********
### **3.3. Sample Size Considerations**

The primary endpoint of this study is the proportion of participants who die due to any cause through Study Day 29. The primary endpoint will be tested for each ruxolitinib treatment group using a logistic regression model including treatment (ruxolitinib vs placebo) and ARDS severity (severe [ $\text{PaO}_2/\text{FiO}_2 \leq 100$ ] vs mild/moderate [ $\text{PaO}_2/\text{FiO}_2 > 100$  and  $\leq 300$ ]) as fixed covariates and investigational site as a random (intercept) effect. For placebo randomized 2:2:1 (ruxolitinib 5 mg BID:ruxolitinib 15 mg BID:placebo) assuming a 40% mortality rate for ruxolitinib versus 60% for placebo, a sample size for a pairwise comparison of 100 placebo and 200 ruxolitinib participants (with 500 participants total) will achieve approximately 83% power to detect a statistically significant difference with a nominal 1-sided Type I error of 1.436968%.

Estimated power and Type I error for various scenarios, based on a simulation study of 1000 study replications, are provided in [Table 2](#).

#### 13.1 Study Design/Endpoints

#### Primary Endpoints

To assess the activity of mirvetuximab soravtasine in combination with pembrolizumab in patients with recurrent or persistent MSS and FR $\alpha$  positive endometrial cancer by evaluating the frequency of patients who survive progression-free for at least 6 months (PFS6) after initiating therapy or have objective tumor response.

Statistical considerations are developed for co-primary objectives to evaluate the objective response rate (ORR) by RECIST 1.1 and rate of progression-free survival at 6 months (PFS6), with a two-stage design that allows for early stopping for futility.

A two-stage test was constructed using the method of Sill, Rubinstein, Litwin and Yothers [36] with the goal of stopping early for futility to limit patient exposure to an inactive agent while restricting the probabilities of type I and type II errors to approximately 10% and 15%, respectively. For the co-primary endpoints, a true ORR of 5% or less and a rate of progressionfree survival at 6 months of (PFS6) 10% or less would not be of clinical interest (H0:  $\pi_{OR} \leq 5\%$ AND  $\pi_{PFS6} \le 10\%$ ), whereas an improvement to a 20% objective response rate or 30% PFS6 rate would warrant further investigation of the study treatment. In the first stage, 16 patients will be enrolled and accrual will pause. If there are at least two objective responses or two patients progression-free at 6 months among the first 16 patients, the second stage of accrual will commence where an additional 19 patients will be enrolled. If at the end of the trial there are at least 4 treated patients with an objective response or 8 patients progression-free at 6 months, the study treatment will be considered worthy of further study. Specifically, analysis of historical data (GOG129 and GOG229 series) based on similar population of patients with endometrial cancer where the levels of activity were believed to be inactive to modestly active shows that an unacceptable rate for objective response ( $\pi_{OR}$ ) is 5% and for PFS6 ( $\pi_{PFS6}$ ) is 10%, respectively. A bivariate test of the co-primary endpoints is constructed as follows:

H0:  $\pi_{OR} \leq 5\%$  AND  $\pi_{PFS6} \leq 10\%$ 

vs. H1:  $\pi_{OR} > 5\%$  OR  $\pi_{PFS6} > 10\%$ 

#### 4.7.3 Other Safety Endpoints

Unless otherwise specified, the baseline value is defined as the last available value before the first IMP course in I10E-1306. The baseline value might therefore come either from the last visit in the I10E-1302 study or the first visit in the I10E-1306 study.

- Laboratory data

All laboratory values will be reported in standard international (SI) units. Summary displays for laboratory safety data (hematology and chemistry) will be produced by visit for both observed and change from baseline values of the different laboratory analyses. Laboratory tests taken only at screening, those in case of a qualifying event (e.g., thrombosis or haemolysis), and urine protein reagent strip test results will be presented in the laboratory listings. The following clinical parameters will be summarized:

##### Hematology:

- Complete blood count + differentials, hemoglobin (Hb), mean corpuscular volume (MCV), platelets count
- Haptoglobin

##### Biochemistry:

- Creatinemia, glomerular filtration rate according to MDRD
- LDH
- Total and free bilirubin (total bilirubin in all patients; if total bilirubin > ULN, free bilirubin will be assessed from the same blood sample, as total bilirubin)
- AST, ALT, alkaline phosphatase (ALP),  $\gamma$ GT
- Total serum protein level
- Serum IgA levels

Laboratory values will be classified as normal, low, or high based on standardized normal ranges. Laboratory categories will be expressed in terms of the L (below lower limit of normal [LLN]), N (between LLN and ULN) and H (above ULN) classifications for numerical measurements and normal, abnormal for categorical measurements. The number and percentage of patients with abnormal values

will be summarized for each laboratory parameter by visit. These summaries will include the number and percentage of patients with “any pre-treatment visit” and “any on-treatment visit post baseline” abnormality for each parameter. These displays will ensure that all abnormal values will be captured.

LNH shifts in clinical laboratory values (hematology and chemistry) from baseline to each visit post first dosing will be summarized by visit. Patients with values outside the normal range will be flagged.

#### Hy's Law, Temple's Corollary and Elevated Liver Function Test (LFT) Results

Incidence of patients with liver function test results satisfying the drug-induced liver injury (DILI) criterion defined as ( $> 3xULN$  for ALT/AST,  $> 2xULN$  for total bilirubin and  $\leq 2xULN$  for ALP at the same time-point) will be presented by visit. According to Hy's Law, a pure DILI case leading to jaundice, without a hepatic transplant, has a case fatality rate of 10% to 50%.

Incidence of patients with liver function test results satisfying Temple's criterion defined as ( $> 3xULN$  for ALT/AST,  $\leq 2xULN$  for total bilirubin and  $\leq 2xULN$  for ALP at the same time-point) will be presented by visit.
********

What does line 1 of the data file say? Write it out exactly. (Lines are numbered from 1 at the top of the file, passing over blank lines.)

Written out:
### **3.3. Sample Size Considerations**